- 38% of adults have overeaten or eaten unhealthy foods in the past month because of stress.
- Half of these adults (49%) report engaging in these behaviors weekly or more.
- 33% of adults who report overeating or eating unhealthy foods because of stress say they do so because it helps distract them from stress.
- After having overeaten or eaten unhealthy foods, half of adults (49%) report feeling disappointed in themselves, 46% report feeling bad about their bodies and more than one-third (36%) say they feel sluggish or lazy.
If you’re a woman, you’re also more likely than a man to report unhealthy eating behaviors as a result of stress6.
Stress may also be why over 80% of dieters gain the weight back (plus some) within a couple years, and why each subsequent “diet attempt” gets more challenging.5
Let’s take you out of these statistics!
So you’re uninterested in food or don’t seem to get hungry. Quite frankly, if there’s a pill you could take to not have to worry about shopping, cooking, preparing food and eating, you’d take it. You don’t want to be bothered by the whole “eating” thing.
Did you know that stress can literally shut down your appetite and cause you to lose interest and enjoyment in your food6?
I personally know what it’s like to be overwhelmed with work and home obligations–to not have any time for self-care.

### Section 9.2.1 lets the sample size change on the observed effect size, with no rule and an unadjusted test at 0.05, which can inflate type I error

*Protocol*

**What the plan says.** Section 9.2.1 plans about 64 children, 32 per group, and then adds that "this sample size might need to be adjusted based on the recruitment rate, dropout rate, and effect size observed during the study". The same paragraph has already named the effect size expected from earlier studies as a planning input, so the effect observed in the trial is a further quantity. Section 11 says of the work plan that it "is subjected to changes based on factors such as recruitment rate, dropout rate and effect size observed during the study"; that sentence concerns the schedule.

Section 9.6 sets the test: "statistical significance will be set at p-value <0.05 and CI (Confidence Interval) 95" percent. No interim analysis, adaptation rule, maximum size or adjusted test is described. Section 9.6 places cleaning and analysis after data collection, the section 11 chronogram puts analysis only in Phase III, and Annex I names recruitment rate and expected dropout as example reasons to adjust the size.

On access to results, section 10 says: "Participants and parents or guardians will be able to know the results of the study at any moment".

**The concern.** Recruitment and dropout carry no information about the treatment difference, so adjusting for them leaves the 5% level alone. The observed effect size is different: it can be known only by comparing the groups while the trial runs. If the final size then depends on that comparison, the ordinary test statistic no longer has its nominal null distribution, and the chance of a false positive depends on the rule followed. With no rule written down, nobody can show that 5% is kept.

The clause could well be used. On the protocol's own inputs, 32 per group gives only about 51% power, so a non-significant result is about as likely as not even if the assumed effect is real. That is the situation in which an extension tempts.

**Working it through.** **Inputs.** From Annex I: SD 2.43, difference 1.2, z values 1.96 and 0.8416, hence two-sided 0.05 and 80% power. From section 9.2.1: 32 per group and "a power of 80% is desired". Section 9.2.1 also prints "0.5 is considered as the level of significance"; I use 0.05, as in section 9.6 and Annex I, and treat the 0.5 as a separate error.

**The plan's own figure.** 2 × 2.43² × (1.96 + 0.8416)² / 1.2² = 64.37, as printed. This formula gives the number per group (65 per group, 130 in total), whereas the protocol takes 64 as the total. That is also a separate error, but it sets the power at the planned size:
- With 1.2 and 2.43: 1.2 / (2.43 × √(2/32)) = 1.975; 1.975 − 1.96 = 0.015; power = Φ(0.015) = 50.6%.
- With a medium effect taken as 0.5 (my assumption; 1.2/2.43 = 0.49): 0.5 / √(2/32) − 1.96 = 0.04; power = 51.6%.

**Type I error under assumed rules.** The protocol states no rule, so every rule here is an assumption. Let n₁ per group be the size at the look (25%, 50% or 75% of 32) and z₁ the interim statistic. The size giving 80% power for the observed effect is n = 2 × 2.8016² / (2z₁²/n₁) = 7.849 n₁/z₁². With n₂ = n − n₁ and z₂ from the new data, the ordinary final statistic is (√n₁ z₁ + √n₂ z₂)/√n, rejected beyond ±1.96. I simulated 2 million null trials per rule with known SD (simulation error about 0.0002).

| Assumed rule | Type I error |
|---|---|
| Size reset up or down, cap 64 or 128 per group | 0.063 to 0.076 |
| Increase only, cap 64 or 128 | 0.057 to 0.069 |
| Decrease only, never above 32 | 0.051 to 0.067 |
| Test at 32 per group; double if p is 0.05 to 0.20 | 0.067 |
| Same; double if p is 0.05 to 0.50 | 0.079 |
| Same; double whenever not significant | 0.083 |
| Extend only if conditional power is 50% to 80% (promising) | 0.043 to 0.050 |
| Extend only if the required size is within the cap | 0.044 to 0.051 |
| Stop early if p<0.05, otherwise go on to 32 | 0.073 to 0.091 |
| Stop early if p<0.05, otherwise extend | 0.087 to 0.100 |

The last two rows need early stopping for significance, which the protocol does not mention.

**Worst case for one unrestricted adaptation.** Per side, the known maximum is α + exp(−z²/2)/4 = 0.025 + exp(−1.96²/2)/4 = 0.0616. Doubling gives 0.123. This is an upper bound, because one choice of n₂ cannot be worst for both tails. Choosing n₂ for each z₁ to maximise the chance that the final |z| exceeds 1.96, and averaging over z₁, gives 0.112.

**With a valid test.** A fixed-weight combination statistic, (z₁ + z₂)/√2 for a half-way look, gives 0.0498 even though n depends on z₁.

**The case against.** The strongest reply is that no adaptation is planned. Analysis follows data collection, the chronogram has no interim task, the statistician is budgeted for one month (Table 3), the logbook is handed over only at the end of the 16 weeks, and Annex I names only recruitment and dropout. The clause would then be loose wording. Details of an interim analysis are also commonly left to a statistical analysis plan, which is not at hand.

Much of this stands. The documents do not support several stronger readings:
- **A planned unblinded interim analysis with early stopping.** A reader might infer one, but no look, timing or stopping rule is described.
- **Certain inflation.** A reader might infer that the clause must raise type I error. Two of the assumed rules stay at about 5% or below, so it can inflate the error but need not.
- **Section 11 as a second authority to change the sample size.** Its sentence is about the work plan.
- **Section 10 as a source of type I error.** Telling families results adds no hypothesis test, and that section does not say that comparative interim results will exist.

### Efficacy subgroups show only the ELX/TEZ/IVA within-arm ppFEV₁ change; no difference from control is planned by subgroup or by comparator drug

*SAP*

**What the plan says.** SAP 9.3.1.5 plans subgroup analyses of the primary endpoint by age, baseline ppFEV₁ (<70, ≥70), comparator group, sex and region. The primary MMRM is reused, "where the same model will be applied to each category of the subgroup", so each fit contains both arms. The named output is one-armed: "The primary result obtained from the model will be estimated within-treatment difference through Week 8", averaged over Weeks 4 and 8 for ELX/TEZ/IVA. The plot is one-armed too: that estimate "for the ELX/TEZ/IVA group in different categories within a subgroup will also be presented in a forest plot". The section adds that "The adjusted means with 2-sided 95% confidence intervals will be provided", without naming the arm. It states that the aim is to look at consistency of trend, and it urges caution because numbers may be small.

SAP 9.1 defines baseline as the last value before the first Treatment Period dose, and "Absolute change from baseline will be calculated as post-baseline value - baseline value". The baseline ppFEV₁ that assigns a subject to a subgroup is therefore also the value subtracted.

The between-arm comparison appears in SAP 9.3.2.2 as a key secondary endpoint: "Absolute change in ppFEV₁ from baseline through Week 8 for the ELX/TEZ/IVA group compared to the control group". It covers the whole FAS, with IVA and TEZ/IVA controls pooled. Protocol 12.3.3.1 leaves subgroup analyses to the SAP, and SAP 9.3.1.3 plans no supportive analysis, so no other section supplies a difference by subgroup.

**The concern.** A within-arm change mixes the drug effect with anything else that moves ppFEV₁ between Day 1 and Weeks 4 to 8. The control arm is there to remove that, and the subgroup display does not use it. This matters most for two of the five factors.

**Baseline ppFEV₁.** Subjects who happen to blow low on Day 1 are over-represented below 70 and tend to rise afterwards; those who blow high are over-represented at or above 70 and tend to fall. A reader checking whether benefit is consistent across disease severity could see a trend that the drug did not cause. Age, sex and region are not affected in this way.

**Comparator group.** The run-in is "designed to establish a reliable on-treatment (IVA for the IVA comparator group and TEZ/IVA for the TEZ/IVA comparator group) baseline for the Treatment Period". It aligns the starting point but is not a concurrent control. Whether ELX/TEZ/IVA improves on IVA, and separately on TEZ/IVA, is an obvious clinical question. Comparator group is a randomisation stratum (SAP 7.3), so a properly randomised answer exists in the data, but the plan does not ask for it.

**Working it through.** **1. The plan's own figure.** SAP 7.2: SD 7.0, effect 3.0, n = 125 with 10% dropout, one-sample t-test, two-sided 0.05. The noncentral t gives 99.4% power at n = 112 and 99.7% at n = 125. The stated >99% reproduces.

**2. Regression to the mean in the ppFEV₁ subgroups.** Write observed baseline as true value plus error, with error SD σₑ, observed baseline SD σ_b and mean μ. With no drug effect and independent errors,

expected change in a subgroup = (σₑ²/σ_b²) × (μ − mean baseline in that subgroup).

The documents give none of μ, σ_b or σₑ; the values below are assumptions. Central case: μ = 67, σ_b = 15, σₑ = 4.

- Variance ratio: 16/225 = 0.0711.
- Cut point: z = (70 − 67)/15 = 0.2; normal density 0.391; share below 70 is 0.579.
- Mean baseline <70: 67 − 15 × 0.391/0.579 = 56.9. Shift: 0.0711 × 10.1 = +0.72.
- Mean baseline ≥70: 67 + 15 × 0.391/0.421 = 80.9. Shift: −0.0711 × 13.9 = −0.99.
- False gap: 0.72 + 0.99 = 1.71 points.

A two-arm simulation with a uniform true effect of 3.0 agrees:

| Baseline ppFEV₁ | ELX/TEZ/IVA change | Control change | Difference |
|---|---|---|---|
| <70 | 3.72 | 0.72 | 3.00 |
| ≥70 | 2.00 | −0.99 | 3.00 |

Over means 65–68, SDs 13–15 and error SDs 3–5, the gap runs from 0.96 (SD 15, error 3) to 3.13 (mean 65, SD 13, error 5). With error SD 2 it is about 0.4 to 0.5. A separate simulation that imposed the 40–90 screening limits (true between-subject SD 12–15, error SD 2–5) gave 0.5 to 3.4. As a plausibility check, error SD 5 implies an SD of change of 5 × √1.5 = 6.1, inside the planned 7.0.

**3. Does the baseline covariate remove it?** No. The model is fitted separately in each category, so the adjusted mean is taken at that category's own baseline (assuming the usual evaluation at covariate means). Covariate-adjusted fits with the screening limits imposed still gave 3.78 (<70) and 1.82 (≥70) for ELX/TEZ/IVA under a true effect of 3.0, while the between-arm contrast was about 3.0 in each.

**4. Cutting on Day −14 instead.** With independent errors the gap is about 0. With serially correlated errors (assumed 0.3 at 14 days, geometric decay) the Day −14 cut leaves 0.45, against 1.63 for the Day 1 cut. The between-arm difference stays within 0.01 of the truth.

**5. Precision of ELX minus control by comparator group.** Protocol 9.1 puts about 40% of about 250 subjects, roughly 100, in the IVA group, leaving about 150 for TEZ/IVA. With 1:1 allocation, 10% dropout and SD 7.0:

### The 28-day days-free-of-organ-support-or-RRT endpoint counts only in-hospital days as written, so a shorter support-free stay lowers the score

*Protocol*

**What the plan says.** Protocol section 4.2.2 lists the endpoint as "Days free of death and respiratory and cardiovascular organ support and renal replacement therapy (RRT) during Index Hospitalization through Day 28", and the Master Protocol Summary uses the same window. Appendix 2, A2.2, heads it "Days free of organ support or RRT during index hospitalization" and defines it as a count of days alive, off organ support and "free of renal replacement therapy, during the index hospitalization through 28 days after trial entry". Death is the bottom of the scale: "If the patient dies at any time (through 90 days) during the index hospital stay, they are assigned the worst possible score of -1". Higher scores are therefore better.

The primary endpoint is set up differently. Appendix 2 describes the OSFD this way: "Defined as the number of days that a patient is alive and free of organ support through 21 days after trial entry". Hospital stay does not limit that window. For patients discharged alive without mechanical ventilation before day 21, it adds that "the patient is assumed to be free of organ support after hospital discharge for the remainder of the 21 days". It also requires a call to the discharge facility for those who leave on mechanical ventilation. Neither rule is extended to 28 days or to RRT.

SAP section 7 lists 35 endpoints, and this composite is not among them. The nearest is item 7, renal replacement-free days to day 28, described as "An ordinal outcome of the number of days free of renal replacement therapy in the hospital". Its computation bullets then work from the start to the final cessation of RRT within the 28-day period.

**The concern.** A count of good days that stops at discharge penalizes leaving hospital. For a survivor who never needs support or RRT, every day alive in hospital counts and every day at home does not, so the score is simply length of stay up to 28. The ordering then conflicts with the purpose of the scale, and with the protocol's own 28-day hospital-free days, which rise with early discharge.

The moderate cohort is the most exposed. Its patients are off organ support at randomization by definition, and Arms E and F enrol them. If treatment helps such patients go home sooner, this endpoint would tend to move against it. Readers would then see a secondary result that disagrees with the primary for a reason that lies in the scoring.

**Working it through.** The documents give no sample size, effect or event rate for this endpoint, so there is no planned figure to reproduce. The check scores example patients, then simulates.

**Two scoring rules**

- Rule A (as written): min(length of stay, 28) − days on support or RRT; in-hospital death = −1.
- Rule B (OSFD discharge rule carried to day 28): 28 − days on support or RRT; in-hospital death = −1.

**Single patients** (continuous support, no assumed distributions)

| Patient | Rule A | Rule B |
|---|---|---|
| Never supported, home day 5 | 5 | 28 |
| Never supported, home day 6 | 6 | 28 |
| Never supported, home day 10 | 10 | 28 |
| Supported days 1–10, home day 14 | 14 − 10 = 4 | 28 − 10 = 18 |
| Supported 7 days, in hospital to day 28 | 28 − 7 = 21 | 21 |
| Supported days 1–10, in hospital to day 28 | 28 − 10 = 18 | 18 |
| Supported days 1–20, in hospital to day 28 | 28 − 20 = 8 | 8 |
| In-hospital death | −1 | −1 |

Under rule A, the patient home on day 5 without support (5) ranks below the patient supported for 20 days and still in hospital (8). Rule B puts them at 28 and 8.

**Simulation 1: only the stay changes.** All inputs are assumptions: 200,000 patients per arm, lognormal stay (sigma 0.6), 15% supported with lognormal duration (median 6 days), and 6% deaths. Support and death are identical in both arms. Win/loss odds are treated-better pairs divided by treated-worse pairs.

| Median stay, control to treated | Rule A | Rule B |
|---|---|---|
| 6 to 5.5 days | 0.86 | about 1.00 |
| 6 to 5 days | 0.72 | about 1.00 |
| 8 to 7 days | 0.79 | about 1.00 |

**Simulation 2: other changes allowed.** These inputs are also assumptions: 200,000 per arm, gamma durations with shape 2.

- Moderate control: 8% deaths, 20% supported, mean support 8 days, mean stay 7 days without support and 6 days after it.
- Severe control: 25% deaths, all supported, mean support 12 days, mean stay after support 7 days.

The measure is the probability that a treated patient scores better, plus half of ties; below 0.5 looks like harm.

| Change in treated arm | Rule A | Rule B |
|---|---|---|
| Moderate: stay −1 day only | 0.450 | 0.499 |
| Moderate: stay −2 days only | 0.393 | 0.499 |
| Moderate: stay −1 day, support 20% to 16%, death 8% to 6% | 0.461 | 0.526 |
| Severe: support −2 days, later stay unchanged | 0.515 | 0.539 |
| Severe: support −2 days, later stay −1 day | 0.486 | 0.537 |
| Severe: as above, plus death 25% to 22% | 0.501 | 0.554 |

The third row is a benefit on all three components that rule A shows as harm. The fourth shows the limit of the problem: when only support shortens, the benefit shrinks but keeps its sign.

I also know that self-nourishment can be challenging, especially if you don’t feel you truly deserve it.
If you’re not nourishing your mind-body system with macro-nutrient balanced, pleasurable foods in a steady rhythm throughout the day, you are negatively impacting your overall health and well-being. You are unlikely to lose weight (and instead may gain it!). If you take care of others, it’s VITAL that you find ways to nourish and care for yourself.
If you’ve experienced any negative consequences of skipping meals, including:
- Poor mental performance and concentration, difficulty making decisions
- Feeling fatigued and tired, decreased immune response
- Muscle weakness or loss of muscle
- Headaches, dizziness, shortness of breath
- Anxiety and depression, then:
I can’t speak highly enough about how much Kali helps me – her approach to eating psychology and personalized coaching has made a very positive difference in my life. Worth every penny and every minute to work with Kali on my self-care! -Jenn R., LifeWork Law
- 30% of adults reported skipping a meal in the past month due to stress.
- 67% say it was because they did not have an appetite.
Let’s take you out of these statistics!
- Instutute for the Psychology of Eating, Marc David & Emily Rosen.
- Björntorp, P. (2001). Do stress reactions cause abdominal obesity and comorbidities? The International Association for the Study of Obesity, Obesity Reviews, 2 (2), 73–86.
- Why Stress Causes People to Overeat; Harvard Mental Health Letter, Harvard Medical School, published February 2012.
- Low Calorie Dieting Increases Cortisol by A. Janet Tomiyama, Ph.D. et al. in PubMed Central® (PMC), at the U.S. National Institutes of Health’s National Library of Medicine (NIH/NLM).
- Stress and Eating Behaviors by Yvonne H. C. Yau1 and Marc N. Potenza in PubMed Central® (PMC), at the U.S. National Institutes of Health’s National Library of Medicine (NIH/NLM).
- Stress and Eating, American Psychological Association’s “Stress in America” Reports, 2013 (also similar stats in 2015).